African Poor

You can't spend half the summer in Africa and not come back changed by the experience.  I've been examining my lifestyle and feel so blessed, but on the other hand, I can't believe how superficial life can be when you have all your needs being met.  I look at our overstuffed closets and cabinets and know that there was a time we could have made better decisions.  We really don't need a lot of it. I don't need so much stuff.  I can make changes for the better.

There is poverty in America, and I once considered myself among them growing up in a single family home where my mom worked two jobs so that we had food to eat and a warm house in winter.  There were always glitches, like when the plumbing had a leak and we used the outdoor garden hose to shower for a summer. We had rats and sometimes my brothers would shoot them with a bb gun.  I can remember many times taking crackers with jam for a school lunch.  I was always happy for hand-me-down clothing from relatives (sometimes it is good to be the youngest).  I was lucky that by joining the Air Force, I could go to college and know that my future family would always have enough to eat and a place to live.

African Poor is something totally different.  Rural homes are made of mud and sticks.  Homelessness means no help at all.  You have to sleep on the streets or under a tree.  Any money you get is from the goodness of strangers.  There isn't a welfare system or social security in most countries. Drought kills people.  Starvation is real.  Too many people live hand to mouth, which is more distressing than our paycheck to paycheck. Kids have health concerns.  Flies are everywhere.  Not everyone is poor.  My husband was lucky enough to grow up in a household with plenty, but then the civil war came and an entire country became refugees.  You can see how that's working out with Syrians now.  America is part of a campaign spending 9 million per day on bombing Iraq and Syria. Imagine the good we could be doing with that money.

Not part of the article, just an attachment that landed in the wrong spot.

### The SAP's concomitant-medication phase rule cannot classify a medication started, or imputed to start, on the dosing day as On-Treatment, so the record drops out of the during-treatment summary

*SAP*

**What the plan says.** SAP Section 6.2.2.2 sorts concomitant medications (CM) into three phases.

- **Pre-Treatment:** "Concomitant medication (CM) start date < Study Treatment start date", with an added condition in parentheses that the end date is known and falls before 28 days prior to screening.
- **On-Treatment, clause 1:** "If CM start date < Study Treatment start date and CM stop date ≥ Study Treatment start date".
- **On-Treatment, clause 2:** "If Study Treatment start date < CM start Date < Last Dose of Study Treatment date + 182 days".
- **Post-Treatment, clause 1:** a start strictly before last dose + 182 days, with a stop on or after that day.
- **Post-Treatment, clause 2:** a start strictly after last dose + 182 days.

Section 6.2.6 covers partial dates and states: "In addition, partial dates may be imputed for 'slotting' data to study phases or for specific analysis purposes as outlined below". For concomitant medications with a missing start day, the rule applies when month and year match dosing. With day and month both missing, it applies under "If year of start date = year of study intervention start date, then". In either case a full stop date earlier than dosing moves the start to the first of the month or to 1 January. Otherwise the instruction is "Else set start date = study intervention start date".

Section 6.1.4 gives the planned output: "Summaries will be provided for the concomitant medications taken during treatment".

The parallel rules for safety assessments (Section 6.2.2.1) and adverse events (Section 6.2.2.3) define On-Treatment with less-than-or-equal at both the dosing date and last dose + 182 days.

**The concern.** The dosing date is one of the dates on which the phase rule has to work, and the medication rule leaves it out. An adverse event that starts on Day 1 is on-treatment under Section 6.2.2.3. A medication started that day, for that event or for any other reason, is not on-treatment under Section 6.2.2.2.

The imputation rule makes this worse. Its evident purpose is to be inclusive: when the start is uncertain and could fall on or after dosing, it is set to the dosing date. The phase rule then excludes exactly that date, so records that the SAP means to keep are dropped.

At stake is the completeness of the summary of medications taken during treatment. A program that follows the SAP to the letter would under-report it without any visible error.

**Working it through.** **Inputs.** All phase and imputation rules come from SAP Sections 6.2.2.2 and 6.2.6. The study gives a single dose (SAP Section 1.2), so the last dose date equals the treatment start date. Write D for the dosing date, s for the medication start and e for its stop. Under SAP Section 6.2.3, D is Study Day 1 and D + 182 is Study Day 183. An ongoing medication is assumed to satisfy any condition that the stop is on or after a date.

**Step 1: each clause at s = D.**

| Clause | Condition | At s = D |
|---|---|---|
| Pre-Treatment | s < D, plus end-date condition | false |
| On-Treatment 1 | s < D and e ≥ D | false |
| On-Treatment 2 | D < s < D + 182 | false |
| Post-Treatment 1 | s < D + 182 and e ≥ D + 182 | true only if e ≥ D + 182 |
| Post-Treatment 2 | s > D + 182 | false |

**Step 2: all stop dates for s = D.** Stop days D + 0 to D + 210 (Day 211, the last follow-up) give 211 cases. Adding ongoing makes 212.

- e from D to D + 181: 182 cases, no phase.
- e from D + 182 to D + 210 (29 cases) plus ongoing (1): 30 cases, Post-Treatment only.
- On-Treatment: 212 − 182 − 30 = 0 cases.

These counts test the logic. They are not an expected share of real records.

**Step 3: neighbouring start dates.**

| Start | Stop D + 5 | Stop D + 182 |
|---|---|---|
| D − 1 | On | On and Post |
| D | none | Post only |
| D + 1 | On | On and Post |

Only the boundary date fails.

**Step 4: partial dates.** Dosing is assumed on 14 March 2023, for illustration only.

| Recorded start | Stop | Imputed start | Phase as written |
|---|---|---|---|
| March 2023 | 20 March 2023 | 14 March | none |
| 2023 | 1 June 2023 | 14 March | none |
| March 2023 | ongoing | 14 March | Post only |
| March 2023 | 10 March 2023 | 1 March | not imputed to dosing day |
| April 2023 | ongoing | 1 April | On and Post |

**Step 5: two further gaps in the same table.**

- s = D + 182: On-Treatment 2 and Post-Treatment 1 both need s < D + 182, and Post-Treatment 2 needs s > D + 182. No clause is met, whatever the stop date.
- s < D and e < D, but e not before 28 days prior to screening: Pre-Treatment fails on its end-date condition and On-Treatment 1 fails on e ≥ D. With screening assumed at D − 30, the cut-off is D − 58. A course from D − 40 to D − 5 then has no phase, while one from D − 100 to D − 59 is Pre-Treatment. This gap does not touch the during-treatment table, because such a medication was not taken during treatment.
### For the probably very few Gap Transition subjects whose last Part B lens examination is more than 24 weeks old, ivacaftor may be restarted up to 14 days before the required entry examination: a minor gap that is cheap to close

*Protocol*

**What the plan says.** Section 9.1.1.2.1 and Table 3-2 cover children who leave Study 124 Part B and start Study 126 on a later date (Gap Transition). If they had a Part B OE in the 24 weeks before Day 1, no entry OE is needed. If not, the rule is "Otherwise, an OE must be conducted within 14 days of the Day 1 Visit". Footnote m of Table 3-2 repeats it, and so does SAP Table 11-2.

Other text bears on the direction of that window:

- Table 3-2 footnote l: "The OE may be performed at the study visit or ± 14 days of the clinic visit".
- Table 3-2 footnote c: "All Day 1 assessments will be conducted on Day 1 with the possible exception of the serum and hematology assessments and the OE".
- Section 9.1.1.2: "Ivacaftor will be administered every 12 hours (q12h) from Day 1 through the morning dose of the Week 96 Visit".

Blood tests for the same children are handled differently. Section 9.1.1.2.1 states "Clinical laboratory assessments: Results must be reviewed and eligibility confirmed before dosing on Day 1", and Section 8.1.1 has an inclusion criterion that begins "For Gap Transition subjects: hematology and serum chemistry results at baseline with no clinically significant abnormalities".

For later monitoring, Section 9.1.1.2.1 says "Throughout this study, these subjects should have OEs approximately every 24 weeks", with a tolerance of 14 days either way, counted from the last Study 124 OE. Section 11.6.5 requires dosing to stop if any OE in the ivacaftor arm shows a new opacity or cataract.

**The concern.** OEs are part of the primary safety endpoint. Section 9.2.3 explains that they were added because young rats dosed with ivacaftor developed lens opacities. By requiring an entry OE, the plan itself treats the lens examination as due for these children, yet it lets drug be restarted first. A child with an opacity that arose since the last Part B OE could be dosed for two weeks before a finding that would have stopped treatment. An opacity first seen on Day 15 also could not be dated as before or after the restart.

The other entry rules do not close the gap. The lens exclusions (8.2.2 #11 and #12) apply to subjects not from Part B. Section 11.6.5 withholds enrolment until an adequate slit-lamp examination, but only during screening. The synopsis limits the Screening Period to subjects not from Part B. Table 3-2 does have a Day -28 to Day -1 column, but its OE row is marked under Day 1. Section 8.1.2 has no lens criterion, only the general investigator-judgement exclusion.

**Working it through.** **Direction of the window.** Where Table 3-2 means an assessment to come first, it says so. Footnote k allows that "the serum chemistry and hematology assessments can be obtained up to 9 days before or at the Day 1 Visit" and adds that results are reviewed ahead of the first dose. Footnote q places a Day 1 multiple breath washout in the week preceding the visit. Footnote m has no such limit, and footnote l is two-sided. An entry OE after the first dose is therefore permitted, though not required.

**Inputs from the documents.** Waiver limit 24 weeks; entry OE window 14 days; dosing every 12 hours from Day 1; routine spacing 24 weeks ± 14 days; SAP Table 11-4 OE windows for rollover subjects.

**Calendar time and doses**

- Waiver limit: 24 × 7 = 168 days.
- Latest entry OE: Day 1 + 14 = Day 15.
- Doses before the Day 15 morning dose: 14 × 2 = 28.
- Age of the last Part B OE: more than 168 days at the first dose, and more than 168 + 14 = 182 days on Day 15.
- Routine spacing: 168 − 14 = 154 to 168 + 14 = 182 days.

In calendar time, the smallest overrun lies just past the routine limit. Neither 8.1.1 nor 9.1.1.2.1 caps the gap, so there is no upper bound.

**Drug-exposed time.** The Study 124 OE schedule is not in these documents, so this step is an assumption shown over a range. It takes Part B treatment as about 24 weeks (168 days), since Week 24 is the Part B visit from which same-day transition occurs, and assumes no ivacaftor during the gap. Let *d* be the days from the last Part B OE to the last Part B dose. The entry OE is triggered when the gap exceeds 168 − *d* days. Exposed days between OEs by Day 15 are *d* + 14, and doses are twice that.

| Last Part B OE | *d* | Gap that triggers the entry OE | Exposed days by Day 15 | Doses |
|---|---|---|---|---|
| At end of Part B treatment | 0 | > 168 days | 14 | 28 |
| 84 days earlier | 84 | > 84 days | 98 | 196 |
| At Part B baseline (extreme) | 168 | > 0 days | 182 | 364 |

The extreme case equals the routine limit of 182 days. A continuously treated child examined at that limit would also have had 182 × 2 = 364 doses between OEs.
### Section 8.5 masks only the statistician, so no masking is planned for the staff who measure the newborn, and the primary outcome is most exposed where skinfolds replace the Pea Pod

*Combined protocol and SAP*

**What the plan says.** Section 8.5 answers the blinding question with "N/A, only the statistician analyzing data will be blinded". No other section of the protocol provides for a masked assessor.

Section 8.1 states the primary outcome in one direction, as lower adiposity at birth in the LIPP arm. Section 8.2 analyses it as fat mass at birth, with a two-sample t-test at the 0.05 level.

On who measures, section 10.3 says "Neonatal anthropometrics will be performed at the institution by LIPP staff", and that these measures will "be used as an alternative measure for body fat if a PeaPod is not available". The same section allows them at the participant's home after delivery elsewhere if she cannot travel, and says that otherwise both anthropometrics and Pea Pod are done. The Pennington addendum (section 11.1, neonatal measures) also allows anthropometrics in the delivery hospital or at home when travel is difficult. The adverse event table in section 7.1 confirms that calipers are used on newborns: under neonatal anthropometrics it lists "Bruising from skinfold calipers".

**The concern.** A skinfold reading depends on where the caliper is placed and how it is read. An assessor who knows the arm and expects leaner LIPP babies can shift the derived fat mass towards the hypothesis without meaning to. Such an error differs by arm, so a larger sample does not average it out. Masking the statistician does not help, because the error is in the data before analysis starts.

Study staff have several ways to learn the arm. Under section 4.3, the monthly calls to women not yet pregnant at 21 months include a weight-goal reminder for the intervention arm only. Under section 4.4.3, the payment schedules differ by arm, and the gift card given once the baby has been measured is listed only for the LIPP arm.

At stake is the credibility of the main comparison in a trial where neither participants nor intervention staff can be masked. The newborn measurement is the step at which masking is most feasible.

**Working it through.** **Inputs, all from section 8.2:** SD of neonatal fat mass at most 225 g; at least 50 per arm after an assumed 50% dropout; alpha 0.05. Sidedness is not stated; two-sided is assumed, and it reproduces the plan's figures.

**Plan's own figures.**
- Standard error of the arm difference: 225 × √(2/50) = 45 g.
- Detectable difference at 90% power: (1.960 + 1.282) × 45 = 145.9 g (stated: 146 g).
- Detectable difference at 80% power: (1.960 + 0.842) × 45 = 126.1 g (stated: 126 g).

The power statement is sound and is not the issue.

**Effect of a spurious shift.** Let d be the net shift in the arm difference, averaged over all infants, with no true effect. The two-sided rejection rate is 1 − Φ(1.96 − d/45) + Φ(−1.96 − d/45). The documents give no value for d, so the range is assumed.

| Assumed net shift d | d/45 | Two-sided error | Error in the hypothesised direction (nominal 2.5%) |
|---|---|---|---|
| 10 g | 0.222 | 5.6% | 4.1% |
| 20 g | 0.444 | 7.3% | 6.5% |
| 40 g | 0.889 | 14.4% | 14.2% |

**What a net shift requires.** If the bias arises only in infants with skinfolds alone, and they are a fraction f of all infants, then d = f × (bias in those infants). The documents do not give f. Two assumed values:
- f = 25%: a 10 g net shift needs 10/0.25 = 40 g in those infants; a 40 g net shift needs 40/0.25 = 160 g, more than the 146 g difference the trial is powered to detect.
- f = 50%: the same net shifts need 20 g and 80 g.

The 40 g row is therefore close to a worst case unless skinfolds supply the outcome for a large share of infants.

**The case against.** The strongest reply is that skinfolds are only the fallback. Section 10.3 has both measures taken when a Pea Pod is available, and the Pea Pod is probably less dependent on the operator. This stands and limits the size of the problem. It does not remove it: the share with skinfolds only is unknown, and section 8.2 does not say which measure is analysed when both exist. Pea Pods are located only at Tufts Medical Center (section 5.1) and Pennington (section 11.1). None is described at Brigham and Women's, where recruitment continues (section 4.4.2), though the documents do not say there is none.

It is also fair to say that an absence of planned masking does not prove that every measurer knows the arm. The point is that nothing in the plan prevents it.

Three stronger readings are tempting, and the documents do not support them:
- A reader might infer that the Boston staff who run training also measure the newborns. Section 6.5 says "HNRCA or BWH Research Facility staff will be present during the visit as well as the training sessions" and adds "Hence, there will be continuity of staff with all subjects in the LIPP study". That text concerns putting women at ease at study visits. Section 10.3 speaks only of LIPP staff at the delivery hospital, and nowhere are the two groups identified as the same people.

I'm trying to find a way to balance my life here in the US and still find help for those I met on our African journey.  It's impossible to help everyone.  The needs are too great.  I'm writing daily to several Ethiopian young men.  One is in middle school and needed a new place to live because the roof was leaking and his landlord would beat him if he couldn't make enough money shining shoes or carrying bags.  Just $100 allowed him to find a new place and purchase a little stove so he can cook cabbage with his friend.  He is always happy and grateful.  Another is hoping to go to college but the expenses of a room and food aren't covered.  Our tour guide is supporting orphans with the money he makes, but needs a vehicle so he can expand his business to bring tourists to outlying places and not just walk within the village. I set up a funding campaign where you and your friends can donate to help make this happen.  I hope you'll take a look and give generously if you can.  I found that if I gave up buying new clothing and fancy coffee drinks, I would have enough to share.  There's something about sharing with someone on the other side of the world that makes me feel better than any stuff I might buy.  Maybe you'll feel the same.


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